Even though the child has been forced into a role where they are not allowed to develop a separate sense of themselves as an individual, the sacrifice they make to keep the wounded parent (somewhat) functional can be seen and honored. Once the child discovers the long chain of affairs that molded the parent, something constellation work uniquely reveals by allowing a trans-generational perspective to be quickly brought to life, the client is able to consider other possible explanations for the caregiver’s destructive behavior. Often by having a “bad child” to project her inner turmoil on to allows the wounded parent to manage her inability to contain the feelings of hurt, shame, and pain that engulfed her as a child. This allows the wounded parent or care-giver to perhaps function somewhat better than she might have otherwise done. The child’s incredible accommodation to the parent’s needs can be acknowledged with simple sentences from the parent representative to the client’s child’s representative. For example, “I never saw you before. I only saw my own Mother’s rage. Now I see that you did a lot for me. I see I took from you and you gave to me. I am the parent and you are the child. What you did for me is a lot.” Sallyann would dissolve in tears at these words, for all her suffering and walking on egg-shells, to be seen by Mother would be redeeming. The constellation frames her experience in the larger traumatic context that has created the traumatized, and traumatizing, parent.

The beauty of constellations is that the parents may be gone, or too far trapped in their own trauma and disorganization to actually say these words, but the child can feel the rightness of these words, the truth behind them. Once the narcissistic parent can be seen as human, sometimes valiantly trying to do better for their child than they themselves experience, the child’s rage often softens, and what surfaces is an innocent love for the parent as the source of life. Though the parent may not be safe for the client to be with, the client can recover her sense of original goodness, and a budding sense of a separate self.

Constellation work in individual therapy setting

One of the topics that Shaw discusses at length is the fragile nature of the child wounded by a narcissistic parent or caregiver. In the course of psychoanalytic therapy, where the goal is to rebuild the relationship capacity of the client through the safe relationship with a fairly consistent and caring therapist, the client may perceive the therapist’s behavior through the lens of her wounded child. In other words, the client transfers her feelings and reactions from her relationship with the wounding parent to the therapist. This can result in all kinds of confusion, and is a tricky domain for both therapist and client to navigate safely.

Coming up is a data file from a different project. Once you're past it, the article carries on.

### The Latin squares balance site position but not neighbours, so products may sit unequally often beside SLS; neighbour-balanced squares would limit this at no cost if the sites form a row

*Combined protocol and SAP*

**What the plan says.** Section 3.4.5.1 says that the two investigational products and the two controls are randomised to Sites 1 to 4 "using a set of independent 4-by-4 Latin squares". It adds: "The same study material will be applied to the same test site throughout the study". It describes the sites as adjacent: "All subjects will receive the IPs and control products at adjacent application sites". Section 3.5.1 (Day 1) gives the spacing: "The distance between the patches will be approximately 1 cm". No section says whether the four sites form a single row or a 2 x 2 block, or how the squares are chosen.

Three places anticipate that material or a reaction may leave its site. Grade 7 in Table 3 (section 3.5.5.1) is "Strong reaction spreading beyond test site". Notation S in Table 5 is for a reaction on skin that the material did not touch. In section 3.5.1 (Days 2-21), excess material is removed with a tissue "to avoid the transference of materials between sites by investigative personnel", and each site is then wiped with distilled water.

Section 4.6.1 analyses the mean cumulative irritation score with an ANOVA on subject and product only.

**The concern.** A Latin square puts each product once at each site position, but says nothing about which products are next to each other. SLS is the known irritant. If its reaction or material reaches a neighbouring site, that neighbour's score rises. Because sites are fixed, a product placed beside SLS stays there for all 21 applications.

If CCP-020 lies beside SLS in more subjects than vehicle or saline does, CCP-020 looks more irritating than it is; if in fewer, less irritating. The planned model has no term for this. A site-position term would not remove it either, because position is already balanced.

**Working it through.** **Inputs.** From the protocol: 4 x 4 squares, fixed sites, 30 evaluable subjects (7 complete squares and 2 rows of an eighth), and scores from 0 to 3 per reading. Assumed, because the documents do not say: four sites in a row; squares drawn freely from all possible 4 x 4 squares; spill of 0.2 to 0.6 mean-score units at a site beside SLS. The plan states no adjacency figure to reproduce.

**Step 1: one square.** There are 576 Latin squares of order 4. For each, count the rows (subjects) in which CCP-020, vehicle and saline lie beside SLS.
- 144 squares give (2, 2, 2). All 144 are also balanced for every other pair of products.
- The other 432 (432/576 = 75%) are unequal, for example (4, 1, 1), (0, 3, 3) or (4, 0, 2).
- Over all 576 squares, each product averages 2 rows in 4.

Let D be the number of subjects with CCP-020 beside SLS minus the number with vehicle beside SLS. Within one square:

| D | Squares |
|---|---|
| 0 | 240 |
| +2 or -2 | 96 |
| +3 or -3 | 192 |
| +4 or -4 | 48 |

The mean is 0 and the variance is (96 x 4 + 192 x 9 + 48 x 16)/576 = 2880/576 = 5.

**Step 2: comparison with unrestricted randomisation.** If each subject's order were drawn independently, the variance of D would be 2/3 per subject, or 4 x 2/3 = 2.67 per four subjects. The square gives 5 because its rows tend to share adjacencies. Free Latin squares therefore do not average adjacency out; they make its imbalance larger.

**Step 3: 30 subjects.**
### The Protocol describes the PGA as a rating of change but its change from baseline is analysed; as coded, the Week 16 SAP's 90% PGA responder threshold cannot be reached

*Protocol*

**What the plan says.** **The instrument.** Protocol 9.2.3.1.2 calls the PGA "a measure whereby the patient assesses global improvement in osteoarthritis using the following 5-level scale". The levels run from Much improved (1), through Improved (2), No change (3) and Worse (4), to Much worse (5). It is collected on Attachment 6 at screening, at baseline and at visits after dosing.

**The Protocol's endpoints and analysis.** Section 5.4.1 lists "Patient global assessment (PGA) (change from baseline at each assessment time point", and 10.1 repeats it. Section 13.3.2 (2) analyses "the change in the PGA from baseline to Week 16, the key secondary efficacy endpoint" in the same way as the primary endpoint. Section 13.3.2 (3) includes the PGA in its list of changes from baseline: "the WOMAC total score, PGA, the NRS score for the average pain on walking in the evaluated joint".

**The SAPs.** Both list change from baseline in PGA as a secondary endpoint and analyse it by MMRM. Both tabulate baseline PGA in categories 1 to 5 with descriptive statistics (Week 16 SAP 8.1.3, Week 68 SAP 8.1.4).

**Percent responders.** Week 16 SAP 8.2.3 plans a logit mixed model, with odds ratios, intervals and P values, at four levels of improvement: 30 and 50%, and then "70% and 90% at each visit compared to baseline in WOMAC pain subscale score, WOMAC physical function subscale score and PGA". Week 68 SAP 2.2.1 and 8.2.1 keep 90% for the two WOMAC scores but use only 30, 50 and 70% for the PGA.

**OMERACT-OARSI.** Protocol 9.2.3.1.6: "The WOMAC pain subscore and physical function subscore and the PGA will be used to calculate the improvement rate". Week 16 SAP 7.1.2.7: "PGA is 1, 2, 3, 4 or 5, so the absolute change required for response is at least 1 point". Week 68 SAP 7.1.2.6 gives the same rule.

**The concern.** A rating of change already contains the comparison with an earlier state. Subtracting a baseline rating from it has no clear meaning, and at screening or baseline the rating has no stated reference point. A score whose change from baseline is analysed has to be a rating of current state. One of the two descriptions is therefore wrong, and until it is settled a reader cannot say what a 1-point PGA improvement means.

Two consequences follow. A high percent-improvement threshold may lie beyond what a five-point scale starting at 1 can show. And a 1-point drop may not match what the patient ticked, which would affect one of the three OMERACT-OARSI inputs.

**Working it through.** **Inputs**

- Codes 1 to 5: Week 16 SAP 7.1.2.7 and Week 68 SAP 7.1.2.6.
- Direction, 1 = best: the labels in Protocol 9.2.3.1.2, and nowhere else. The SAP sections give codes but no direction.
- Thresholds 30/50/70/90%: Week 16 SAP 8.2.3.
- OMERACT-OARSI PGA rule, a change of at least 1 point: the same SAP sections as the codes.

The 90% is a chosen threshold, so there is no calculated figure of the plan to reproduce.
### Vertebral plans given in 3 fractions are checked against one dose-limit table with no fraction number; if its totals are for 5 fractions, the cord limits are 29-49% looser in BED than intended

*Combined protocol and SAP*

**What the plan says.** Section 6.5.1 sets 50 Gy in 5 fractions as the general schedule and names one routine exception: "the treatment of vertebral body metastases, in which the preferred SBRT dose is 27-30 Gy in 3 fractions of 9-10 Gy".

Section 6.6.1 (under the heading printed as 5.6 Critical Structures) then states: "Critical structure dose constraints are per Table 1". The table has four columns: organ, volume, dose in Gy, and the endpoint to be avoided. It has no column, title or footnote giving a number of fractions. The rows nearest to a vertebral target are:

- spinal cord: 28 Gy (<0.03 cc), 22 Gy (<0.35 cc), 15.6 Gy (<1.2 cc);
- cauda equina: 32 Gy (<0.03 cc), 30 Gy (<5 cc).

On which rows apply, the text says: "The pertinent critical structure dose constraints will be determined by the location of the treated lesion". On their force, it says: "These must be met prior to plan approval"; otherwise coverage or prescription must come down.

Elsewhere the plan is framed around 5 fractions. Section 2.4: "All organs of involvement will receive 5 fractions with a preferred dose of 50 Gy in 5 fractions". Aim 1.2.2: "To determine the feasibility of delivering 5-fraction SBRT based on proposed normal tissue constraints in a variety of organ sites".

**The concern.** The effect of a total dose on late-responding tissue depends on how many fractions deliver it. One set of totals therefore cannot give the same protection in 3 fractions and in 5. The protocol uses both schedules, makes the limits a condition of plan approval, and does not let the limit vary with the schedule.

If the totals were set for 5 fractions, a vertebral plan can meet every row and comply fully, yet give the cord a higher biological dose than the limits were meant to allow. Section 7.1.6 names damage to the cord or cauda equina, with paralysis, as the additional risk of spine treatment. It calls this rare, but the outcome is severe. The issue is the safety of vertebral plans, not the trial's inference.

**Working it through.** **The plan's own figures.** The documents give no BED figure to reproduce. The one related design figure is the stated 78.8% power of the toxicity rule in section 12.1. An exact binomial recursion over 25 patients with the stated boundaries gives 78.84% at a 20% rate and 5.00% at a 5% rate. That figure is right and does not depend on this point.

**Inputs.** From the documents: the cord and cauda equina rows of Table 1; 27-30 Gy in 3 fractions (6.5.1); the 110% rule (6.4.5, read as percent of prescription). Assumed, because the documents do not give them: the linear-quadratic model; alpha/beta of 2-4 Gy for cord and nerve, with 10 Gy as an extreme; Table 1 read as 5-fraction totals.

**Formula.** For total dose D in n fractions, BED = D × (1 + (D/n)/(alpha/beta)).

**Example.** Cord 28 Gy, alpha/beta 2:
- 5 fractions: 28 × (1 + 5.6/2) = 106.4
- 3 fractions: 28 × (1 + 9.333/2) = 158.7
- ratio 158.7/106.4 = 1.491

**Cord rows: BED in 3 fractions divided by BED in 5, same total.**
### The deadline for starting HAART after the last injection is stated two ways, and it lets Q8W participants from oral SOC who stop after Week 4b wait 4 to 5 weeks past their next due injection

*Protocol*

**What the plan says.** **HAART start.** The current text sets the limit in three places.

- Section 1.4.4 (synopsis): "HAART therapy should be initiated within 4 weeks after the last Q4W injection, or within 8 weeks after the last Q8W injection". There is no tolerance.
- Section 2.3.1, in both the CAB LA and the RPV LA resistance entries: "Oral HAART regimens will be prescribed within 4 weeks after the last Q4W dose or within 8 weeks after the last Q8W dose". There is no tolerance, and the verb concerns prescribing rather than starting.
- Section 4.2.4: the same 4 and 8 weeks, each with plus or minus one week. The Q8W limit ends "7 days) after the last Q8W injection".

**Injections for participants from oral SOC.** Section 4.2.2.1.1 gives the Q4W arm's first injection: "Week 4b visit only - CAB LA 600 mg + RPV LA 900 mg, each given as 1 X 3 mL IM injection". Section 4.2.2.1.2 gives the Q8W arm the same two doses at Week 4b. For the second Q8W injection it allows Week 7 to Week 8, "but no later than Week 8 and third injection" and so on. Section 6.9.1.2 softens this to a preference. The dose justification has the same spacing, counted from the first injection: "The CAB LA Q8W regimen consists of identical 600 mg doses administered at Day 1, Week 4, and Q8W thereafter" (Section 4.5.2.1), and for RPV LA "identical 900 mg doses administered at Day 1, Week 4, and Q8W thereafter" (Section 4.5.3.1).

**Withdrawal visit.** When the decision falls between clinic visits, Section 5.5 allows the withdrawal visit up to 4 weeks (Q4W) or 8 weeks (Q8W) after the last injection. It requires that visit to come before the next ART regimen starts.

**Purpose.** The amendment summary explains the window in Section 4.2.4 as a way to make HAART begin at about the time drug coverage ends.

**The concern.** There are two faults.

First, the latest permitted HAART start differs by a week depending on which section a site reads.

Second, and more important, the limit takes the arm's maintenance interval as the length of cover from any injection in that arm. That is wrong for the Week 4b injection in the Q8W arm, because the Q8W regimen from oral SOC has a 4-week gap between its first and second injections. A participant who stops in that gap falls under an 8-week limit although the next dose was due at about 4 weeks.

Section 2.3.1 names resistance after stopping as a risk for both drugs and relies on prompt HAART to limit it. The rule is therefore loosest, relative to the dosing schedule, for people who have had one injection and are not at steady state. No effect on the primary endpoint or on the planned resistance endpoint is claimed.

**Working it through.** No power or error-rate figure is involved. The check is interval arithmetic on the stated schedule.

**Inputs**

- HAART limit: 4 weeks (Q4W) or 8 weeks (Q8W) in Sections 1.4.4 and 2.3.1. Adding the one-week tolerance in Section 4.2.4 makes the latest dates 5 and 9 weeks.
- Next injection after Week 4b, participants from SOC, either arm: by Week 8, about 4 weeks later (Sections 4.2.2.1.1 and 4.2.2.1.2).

Constellation work uniquely tunes the therapist to sense when he or she might be the target of a client’s “projection,” for example, when the “angry Mother” is perceived as acting through the therapist in the client’s eyes. Having participated as a representative many times in the course of his training, the therapist will recognize the experience of being “enrolled” quickly (or at least more quickly, we hope!). Using the constellation methodology, the therapist can choose something other than themselves to represent Mother in the room, a pillow on the floor, or an empty chair, or a pair of shoes. I use colored mats made of craft foam and ask my client to tell me where they feel Mother (or who ever the wounding caregiver is) most strongly in the room, and place the mat there. If the client wants the mat in my lap, I will place the mat in my chair, then literally “take my client’s side”, moving to crouch or sit beside her and facing the mat with her while we sort out what has just happened to trigger this strong reaction from the client. I continue to assure the client I am on her side, and together we can gently unpack the situation from a stance not unlike the “pull-apart” move done on the floor with representatives. If I have inadvertently done something to hurt my client, of course I must own that to maintain the integrity of our relationship. I have noticed, however, that this move allows both the client and myself to stay more integrated and resourceful in unpacking an episode that has caused a temporary breech in our connection. It also seems to allow us to repair the injury more effectively, and to advance our conversation about the original relationship with the parent or caregiver.

In summary, Sallyann, and all those like her, functional in many areas of life, but deeply wounded in others, need not continue to suffer the unresolved wounds left by a traumatized narcissistic parent or caregiver. Many approaches help, including the work so beautifully described by Shaw. Constellation work is a powerful adjunct to these approaches.